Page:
An exhilarating work of animation, Regina Pessoa’s film really highlights the beauty of the animated form. The film is done in an ashen style, I’m thinking it was accomplished through some sort of water color or charcoal coloring approach, and it looks magnificent. It’s not just visually appealing, but the way that the animation moves from frame to frame is something to behold. The story of the film is told through the morphing animation in the boy’s room. There’s something deep to the story as well. It plays on the ideas of birth, death, rebirth, and our parents representing the beginning, the end, and the saviors of our universe. Really special stuff, and my first Portuguese film.

Adebar (1957, Peter Kubelka, Austria) **

This is one of those movies that, simply put, isn’t for me. The structured format was an interesting experiment in terms of how to put together a film. However, the experimentation didn’t appeal to me and that’s why I’m not too high on the film. There’s only so much of the same image repeated over and over that I can watch. I know, I know, the images were technically different in the three segments. I do appreciate, as I said, the attempt at experimenting with structure. But, when my interest wanes after thirty seconds, we’re not dealing with the type of film that I much care for.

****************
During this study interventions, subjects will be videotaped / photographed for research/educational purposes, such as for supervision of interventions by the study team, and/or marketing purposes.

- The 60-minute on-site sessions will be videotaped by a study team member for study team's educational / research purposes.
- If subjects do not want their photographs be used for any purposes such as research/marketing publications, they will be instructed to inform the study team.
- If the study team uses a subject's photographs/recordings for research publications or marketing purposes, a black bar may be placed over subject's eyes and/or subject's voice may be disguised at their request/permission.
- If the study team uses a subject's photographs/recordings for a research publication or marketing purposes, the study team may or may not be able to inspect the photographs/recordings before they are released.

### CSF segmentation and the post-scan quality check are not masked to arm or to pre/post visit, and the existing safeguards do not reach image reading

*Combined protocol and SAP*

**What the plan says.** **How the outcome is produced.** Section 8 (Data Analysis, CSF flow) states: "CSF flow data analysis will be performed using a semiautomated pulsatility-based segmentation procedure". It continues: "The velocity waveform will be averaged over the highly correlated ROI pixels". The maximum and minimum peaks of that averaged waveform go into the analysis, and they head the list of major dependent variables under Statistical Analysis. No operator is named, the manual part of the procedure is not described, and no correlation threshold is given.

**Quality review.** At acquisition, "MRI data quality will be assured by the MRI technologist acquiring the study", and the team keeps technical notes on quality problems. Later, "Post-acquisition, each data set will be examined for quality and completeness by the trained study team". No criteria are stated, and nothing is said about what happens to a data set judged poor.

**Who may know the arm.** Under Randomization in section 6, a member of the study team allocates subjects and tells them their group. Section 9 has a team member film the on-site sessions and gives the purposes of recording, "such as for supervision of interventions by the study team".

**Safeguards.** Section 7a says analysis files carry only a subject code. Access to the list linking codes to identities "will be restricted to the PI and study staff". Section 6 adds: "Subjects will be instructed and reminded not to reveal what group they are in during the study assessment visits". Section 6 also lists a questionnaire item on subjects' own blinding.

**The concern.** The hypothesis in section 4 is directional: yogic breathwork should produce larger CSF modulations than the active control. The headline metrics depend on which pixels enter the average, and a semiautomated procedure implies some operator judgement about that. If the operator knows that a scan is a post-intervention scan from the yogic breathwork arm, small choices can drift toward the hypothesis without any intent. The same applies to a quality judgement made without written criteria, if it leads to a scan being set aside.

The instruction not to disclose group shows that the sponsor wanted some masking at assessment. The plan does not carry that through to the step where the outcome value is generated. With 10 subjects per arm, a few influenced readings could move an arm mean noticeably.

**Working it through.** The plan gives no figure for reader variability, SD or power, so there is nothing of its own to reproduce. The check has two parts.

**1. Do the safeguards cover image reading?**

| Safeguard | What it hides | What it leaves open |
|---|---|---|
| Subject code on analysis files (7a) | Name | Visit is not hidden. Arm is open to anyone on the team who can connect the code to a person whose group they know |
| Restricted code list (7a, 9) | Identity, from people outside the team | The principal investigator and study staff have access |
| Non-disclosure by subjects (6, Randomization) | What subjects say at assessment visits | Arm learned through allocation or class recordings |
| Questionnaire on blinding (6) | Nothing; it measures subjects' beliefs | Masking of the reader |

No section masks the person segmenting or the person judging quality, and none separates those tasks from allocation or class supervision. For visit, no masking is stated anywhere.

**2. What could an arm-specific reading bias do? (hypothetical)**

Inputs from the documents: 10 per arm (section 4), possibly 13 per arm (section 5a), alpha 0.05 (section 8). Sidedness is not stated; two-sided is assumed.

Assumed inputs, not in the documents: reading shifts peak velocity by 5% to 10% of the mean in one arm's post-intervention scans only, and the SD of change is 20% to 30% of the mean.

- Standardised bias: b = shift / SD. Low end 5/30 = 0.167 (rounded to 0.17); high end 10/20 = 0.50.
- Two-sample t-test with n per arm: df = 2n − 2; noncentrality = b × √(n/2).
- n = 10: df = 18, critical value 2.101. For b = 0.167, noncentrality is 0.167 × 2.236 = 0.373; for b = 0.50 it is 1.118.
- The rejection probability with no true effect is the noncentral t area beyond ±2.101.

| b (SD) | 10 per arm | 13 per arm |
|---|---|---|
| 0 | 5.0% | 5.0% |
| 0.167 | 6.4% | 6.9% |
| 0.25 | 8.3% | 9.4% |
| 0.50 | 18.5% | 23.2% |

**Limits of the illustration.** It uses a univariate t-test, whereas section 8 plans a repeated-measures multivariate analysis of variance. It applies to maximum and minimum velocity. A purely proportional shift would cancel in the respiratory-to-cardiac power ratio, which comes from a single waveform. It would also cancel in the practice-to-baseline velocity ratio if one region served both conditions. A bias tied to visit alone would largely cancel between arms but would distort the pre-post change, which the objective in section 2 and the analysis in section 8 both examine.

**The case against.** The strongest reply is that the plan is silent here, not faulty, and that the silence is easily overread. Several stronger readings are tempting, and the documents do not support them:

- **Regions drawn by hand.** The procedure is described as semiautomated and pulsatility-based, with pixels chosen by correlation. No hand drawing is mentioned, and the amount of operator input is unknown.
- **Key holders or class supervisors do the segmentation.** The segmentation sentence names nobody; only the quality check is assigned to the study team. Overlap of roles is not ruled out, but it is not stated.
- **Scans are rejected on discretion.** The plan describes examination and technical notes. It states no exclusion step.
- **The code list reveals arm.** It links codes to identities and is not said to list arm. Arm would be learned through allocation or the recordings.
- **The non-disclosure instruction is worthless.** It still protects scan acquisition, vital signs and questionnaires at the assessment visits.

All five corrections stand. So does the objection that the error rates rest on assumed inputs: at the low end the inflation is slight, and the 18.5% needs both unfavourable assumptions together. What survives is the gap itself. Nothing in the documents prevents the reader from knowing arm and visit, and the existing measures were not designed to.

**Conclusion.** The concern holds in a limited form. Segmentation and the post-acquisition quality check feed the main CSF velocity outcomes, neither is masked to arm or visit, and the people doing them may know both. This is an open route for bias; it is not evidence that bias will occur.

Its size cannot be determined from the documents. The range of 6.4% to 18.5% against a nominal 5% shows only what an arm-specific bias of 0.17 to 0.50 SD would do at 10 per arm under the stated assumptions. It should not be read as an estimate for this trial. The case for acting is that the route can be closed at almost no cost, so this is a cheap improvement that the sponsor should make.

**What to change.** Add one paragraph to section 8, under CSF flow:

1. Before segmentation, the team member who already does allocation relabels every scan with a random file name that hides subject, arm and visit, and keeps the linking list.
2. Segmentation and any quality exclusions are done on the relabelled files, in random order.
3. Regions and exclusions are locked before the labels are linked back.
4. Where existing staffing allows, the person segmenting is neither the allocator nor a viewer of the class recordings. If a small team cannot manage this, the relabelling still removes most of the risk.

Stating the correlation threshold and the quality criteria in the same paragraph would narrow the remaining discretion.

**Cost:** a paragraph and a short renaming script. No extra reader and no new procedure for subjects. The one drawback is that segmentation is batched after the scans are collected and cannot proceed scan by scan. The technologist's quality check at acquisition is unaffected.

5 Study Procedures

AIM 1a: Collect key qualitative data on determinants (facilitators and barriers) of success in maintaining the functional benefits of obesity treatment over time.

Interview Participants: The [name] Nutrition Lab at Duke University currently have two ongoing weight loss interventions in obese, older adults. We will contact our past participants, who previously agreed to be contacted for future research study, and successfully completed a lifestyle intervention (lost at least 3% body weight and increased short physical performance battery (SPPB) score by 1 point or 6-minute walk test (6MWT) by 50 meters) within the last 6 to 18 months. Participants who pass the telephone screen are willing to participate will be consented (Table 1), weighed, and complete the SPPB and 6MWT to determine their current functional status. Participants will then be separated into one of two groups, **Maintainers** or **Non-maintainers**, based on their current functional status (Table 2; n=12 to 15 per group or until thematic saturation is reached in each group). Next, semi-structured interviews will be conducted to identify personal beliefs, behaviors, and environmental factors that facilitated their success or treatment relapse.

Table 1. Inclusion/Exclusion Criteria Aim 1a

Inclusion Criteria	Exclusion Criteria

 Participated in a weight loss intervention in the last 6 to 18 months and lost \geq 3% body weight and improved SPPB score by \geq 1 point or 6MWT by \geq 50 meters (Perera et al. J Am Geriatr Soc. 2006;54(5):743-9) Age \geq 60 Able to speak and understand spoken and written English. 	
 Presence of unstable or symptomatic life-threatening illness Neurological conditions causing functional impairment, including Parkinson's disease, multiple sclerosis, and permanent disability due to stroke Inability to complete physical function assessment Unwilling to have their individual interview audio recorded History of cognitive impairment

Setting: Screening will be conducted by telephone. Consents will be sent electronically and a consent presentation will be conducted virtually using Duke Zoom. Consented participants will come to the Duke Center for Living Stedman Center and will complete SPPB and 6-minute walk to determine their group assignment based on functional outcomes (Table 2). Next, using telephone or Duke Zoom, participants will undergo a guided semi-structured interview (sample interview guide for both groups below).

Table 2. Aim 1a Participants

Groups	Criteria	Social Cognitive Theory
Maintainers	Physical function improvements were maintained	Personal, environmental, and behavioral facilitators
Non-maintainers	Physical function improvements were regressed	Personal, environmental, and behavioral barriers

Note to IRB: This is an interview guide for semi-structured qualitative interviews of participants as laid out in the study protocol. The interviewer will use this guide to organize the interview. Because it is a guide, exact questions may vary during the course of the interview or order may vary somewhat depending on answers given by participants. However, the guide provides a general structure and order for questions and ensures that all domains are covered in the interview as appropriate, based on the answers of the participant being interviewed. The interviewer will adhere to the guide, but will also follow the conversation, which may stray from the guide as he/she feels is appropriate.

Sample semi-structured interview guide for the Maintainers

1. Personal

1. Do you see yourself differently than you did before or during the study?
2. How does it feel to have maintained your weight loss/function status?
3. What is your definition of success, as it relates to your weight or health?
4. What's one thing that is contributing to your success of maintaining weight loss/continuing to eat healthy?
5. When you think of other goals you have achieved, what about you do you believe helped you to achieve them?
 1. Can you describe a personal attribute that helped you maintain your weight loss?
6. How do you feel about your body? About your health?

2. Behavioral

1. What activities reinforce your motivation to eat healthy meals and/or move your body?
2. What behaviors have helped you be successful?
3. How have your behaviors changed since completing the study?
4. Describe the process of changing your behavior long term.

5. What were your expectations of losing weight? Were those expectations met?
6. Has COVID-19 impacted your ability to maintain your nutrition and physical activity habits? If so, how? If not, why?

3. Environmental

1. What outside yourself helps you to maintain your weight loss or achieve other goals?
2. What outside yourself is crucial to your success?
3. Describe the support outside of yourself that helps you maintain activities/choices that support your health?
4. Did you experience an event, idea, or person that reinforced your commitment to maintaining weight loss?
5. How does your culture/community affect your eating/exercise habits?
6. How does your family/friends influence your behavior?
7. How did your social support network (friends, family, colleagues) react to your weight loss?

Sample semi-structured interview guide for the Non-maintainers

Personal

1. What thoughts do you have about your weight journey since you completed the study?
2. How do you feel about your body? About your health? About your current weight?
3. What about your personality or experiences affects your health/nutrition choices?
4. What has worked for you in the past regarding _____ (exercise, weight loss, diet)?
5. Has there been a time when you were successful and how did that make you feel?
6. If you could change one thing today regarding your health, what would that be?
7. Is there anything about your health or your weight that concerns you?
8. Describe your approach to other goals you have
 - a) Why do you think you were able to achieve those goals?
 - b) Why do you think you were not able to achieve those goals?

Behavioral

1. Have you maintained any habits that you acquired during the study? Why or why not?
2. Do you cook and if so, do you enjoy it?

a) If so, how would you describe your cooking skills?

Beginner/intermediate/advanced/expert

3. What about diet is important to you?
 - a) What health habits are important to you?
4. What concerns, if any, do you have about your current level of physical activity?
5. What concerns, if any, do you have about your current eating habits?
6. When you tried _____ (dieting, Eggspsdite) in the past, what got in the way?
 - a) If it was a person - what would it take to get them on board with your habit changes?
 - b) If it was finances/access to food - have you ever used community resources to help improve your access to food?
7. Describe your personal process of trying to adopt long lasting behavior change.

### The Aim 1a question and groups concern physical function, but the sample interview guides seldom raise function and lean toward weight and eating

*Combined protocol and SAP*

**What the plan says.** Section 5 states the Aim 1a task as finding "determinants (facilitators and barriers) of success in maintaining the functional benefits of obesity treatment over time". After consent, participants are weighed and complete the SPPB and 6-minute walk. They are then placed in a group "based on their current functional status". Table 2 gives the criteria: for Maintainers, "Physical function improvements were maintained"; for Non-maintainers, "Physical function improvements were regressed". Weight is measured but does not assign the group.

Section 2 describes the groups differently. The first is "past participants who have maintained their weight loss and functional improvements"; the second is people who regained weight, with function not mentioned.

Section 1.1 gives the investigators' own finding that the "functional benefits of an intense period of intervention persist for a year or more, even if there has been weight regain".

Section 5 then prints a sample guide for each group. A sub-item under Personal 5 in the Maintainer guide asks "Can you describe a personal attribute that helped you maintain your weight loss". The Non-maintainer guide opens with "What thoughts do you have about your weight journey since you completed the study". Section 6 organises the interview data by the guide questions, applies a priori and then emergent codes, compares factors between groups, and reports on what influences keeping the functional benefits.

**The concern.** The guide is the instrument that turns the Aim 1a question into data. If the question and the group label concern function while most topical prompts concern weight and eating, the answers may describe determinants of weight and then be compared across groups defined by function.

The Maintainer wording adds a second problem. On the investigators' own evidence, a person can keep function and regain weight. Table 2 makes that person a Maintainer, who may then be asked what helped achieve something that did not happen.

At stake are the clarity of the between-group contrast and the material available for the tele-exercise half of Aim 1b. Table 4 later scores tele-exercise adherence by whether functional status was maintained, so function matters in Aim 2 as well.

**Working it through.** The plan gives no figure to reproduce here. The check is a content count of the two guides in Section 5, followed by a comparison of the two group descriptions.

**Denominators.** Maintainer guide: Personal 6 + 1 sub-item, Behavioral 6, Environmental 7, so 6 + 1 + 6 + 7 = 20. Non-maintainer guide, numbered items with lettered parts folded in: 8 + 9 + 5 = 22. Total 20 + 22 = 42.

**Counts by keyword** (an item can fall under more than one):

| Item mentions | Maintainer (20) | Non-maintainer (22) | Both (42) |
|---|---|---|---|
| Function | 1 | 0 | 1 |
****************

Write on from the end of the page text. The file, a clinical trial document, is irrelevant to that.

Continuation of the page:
An Exercise In Discipline – Peel (1982, Jane Campion, Australia) ***1/2

I’ve always been a Jane Campion booster, and it’s interesting in revisiting her first short film that some of her trademarks were present right off the bat. Most notable would be the female character of the Aunt/Sister, who isn’t just a token woman. She propels the breakdown in the car, and she lashes out in a vociferous fashion that the rest of the cast can’t match. The laid back approach of Miss Campion, and her off kilter sense of humor, are also present. She breaks down this family in a very short eight minutes, and manages to peel, pardon the obvious pun, away the layers of their humanity until all that’s left is open hostility. Of course it’s also funny when the kid yells at his dad, or smacks the orange out of his Aunt’s hands. Miss Campion’s short peers deep into humanity, but it does so with a chuckling grin.

Wrap-Up:

A lot of movies this week, including a handful of truly great films. As much as I love Buster Keaton, he can’t beat out the wonderful avant garde filmmaking of Bruce Conner. A Movie takes home movie of the week honors. Until next week, watch more movies!

Cheers,
Bill